Dr. Joyce S. R. Yee
Programme Leader for BA Interactive Media Design
BA (Hon), MA, PhD
BiographyJoyceis Programme Leader for the BA (Hons) Interactive Media Design at Northumbria University. Formally trained in Visual Communication, she has over 15 years working experience in wide range of environments: academic (teaching at BA and MA level in the UK and in Malaysia), professional (commercial graphic & interaction design), cultural (United Kingdom & South East Asian), and organisational (working with commercial & non-profit organisations). She received an MA in Visual Communication at London’s Central Saint Martins College of Art and Design and has a PhD degree at Northumbria University in Design.
Talking PointThe big questions or design issues that I am focusing on at the moment
Is there a designerly way of inquiring?
It is commonly recognised by the design research community that there is a 'designerly' way of knowing articulated by Nigel Cross, that is distinct from other types of knowledge. This concept of designerly knowing can be extended to the field of academic research as evidenced by research into a designerly way of inquiry as well as the emergence of design PhD studies that have challenged the academy's view and expectations of a traditional thesis. What does the implication of a 'designerly' way of researching has for the nature and format of design doctoral studies? What are the epistemological and methodological issues in design research arising from researching through design? These questions have been the focused of Joyce's recent research into practice-based research methods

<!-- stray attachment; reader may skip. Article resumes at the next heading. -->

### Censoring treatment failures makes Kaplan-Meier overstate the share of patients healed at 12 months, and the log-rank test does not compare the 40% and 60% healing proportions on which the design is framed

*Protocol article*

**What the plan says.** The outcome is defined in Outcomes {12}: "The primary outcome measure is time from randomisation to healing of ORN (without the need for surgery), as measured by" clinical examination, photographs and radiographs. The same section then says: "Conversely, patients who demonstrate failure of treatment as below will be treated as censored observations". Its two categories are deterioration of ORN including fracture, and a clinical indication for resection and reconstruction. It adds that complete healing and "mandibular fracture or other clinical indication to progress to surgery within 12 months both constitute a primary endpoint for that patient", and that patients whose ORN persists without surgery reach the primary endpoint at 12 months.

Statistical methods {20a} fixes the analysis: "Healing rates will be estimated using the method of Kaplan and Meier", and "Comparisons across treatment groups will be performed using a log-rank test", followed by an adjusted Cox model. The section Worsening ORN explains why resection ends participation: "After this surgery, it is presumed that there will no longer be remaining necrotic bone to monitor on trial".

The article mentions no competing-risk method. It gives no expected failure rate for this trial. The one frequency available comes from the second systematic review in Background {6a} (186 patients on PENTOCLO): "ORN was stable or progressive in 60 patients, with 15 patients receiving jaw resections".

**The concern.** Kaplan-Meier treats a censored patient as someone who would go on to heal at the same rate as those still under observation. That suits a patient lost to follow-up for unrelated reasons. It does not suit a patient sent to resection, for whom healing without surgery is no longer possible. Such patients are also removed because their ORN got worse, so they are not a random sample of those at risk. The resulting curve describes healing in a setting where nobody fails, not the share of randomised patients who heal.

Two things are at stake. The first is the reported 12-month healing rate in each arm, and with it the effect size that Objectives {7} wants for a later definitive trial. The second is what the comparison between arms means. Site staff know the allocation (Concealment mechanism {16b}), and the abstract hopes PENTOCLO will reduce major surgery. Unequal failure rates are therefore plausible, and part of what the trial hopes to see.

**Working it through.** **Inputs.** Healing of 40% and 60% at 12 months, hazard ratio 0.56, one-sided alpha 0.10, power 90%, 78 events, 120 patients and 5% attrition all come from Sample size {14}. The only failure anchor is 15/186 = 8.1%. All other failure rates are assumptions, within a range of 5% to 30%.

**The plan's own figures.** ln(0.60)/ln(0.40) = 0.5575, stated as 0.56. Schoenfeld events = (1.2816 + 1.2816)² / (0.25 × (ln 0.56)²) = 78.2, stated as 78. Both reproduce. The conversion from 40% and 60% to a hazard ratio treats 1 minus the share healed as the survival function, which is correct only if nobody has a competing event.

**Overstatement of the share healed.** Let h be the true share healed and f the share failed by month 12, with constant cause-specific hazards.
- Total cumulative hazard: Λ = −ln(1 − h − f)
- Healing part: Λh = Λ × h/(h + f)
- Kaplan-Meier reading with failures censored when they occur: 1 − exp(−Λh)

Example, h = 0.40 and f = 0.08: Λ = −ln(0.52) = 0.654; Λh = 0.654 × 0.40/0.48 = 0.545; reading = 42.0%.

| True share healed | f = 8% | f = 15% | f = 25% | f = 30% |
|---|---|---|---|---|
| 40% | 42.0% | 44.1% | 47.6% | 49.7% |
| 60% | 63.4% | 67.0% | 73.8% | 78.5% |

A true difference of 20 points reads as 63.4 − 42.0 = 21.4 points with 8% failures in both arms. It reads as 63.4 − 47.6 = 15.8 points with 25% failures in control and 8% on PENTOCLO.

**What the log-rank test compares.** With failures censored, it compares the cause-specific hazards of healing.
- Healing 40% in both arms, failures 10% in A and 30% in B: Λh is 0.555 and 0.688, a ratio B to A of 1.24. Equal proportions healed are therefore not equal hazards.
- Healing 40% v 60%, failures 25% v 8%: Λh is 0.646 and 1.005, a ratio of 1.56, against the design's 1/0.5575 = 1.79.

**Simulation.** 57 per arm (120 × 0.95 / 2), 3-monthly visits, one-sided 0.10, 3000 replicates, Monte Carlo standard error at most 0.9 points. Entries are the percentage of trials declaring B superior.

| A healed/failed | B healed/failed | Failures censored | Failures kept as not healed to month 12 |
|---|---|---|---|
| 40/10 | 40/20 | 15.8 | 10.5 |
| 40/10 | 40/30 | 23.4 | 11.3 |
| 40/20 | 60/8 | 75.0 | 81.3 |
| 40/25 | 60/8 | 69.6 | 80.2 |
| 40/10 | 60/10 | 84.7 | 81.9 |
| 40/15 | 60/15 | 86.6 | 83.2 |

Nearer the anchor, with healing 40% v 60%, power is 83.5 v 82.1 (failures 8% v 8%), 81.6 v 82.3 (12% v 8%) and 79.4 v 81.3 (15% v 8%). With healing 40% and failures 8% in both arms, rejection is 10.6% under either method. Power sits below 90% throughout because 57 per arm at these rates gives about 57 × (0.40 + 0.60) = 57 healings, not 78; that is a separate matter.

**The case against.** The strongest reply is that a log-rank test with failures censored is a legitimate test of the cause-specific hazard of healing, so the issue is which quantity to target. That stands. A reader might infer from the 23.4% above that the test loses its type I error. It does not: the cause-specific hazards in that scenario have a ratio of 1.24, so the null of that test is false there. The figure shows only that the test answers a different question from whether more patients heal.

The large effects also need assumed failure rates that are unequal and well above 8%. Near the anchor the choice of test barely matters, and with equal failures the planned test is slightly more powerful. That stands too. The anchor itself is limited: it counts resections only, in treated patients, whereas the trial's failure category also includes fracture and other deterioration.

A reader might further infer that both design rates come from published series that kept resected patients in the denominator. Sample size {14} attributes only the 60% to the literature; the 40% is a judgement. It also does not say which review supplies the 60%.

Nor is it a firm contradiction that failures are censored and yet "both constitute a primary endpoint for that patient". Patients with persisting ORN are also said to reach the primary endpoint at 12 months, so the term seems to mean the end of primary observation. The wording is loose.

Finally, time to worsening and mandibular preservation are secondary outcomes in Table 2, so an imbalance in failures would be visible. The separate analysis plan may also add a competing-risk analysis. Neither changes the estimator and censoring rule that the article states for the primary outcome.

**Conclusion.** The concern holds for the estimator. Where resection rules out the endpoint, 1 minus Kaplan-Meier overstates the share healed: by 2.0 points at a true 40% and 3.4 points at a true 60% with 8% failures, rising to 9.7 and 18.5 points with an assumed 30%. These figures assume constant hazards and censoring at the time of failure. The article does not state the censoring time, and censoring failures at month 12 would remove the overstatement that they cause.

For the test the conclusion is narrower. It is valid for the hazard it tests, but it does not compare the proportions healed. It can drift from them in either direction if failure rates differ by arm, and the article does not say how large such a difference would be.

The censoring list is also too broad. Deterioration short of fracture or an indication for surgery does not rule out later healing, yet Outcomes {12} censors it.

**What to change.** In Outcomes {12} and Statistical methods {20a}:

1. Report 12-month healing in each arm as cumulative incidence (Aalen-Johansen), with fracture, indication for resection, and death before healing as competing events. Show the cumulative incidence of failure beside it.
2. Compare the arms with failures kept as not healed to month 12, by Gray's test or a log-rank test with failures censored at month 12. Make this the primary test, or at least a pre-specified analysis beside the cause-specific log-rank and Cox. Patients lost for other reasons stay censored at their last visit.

Research InterestsJoyce has published regularly since 2003 with over 20 conference and journal papers. Her papers are bound by a common theme of exploring and identifying how designers develop and improve their own practice. She is interested in the development of design-specific research methods, particularly human-centred research methods for design process and application of design in social spaces. Expanding on her previous research, Joyce's current research is concerned with understanding how designers research and gain new knowledge, particularly in the area of designerly 'inquiring' and its resultant processes and methods. A simple way of describing the research area is 'research on design research'. Her work involves exploring the epistemology and methodological implications of practice-based research in design. She seeks to define these 'designerly' attributes by examining design research case studies, exploring the philosophy of design research and making a case for a distinctly 'designerly inquiry' approach as a valid approach to problem exploration and knowledge generation in academia specifically for design-related issues.
Her most recent book, Design Transitions, co-authored with Emma Jefferies and Lauren Tan presents 42 unique and insightful stories of how design is changing around the world. Design Transitions enables Joyce to continue her interest in codifying the value and role of design beyond its current professional boundaries.